How to Leverage Military Experience for College Credit
For active-duty servicemembers and veterans who wish to earn a college degree, it is possible to leverage your military experience and training for college credit. You may be surprised how much of your knowledge can be used for academic credit.
Using your military experience and training for college credit is a strategy well worth considering. It lessens the overall cost of earning a college degree and can help you graduate sooner.
Converting Military Experience to College Credit: How It Works
The American Council on Education (ACE) offers a useful guide about receiving college credit for completed, documented military training and experience. For instance, you can earn college credit for completing basic training, training related to your military occupational specialty or rating, or on-the-job experience.
When I was seeking a degree, I earned around 20 college credits from my military experience, which counted toward my elective courses. However, be aware that ACE provides recommendations on credit that should be accepted as transferable college credit; it does not actually provide the actual credits.
College credits must be awarded by a school that accepts ACE’s recommendations for college credit from your military experience and training. When you’re reviewing different colleges and universities, check to see if those academic institutions award transfer credits based on ACE’s recommendations. Some schools will, and some will not.
Be Sure to Get a Military Transcript
You’ll also need to request a military transcript. This transcript will provide you with an understanding of how much college credit is recommended based on your military experience and training.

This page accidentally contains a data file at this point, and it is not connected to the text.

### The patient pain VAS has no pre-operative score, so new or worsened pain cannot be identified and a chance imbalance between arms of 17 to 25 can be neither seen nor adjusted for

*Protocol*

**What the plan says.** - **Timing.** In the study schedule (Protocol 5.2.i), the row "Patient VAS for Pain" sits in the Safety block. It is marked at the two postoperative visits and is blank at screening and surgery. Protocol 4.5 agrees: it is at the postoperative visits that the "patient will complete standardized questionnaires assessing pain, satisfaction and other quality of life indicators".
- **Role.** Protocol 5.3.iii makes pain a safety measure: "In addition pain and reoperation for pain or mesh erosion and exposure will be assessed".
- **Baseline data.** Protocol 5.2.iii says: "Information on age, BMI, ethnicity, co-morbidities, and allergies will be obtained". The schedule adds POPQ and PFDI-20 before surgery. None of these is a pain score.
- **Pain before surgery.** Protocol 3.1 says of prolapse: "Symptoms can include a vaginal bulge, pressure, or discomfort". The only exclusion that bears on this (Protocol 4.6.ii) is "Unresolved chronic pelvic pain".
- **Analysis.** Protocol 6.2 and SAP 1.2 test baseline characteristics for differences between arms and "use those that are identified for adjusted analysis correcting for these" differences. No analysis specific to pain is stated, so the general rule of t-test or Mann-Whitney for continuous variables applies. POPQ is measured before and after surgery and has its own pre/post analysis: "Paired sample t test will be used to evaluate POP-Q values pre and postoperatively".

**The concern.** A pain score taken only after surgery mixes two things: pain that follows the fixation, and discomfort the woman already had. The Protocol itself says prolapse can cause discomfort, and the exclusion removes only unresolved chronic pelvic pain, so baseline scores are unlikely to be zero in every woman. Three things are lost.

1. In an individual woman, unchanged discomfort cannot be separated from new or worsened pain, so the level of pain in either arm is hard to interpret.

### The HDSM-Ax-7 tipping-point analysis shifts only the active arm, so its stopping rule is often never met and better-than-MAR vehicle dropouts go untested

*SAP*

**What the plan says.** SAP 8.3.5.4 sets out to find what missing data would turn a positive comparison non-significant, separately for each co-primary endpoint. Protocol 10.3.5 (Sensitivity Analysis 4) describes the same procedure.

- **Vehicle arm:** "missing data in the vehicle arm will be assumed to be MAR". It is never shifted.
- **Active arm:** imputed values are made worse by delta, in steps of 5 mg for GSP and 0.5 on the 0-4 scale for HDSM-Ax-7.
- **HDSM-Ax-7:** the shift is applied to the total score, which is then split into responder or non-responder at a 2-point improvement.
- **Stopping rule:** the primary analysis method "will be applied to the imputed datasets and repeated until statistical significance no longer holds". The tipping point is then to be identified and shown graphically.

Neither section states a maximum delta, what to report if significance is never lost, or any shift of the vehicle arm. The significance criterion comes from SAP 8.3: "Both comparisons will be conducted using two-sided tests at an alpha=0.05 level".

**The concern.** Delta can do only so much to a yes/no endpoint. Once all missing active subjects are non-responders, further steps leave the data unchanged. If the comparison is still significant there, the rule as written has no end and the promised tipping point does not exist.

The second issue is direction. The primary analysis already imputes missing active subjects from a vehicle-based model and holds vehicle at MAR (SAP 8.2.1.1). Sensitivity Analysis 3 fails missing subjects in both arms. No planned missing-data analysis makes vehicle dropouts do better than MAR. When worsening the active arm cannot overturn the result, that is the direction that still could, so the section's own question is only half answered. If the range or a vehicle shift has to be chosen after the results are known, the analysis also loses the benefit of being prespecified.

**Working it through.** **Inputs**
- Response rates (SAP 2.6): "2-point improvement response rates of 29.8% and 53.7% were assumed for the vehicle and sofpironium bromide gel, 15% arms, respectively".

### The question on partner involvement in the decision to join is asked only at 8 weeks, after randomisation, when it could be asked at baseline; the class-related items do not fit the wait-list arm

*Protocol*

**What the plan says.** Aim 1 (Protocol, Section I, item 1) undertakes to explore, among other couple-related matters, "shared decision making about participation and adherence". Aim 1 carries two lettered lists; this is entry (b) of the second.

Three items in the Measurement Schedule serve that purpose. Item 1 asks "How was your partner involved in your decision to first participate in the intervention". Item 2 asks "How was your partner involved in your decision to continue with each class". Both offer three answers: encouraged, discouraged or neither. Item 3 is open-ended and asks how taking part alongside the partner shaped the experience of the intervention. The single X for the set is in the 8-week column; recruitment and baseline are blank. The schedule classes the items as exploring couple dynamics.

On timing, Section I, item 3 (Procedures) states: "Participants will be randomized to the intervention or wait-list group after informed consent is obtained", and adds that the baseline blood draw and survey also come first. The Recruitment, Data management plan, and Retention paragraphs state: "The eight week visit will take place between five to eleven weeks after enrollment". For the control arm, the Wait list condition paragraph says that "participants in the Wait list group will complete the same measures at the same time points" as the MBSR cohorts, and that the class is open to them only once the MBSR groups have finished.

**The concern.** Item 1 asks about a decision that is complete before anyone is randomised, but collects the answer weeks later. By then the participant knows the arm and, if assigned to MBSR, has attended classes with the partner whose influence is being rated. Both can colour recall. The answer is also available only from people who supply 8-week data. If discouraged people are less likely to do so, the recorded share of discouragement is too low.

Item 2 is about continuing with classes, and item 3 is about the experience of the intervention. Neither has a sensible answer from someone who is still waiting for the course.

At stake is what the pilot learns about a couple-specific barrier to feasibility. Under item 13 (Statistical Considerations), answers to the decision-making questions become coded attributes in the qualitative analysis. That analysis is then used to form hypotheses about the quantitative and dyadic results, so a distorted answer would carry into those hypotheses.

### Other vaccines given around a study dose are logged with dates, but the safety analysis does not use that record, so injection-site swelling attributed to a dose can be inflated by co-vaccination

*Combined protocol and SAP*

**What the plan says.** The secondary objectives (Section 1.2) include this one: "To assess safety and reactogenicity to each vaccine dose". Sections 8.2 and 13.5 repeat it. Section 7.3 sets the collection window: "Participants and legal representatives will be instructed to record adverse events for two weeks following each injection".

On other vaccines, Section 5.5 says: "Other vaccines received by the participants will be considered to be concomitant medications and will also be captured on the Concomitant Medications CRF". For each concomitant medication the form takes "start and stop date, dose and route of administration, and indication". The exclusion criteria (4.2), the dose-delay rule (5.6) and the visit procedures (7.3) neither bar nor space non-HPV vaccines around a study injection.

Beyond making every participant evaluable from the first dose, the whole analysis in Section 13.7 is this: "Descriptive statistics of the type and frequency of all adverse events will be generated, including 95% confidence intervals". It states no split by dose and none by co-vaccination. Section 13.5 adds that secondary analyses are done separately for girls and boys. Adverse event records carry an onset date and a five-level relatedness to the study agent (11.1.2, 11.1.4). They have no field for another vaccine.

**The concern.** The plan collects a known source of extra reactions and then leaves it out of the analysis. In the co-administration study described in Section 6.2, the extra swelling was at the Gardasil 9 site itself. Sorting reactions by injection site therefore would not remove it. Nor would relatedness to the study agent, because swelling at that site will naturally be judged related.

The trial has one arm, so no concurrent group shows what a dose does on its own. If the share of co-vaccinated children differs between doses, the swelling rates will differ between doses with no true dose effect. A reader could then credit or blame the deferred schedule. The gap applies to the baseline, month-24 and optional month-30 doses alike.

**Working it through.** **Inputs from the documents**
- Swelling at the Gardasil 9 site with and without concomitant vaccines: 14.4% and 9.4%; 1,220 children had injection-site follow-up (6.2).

For Army, Navy, Marine Corps and Coast Guard personnel, an official military transcript request can be made at the Joint Services Transcript website. Air Force active-duty personnel and veterans should use the Community College of the Air Force website.
Taking CLEP and DSST Exams
Another strategy that I found helpful was to earn academic credit before I applied to college through the College Level Examination Program (CLEP) and DANTES Subject Standardized Tests (DSST) exams. These exams are free for active-duty and reserve military servicemembers, and veterans may be eligible to take the exams free through the Forever G.I. Bill, which can save money in education costs.
Universities typically require you to complete courses through the school. However, completing lower-level general education courses through CLEP and DSST exams can save you time as you’re working on your degree.
During my education, this approach enabled me to earn my associate degree, mostly based on these transfer credits coupled with some school classes that I needed to complete. DSST exams also helped me as I worked on my bachelor’s degree.
[Related link: 3 Questions to Ask if You’re a First-Time College Student]
Prior Learning Assessments
Military servicemembers and veterans should also investigate the possibility of getting college credit through a prior learning assessment (PLA). A PLA is a great way to save time and money because you basically describe how your past knowledge and experience has qualified you for academic credit for a specific class, based on the course’s learning objectives. You’ll likely need to complete an essay that aligns your course’s learning objectives with your resume and experience.
Earning a college degree is a common goal among many military servicemembers and veterans. Utilizing your military training and experience can be very useful in pursuing this goal.
Are you ready to take the first step? Learn how American Public University and DAU are partners in supporting your forward momentum by providing an opportunity to earn an affordable, career-relevant degree quickly by applying transfer credit.
About the Author:
Dr. Jarrod Sadulski is an associate criminal justice professor at American Public University and has more than two decades in the field of criminal justice and military service. He completed his college education to a doctorate through military education programs. He published a book in 2009 on using military education benefits once he completed his master’s degree and the book was distributed to servicemembers deployed overseas.
*The appearance of U.S. Department of Defense (DoD) visual information does not imply or constitute DoD endorsement.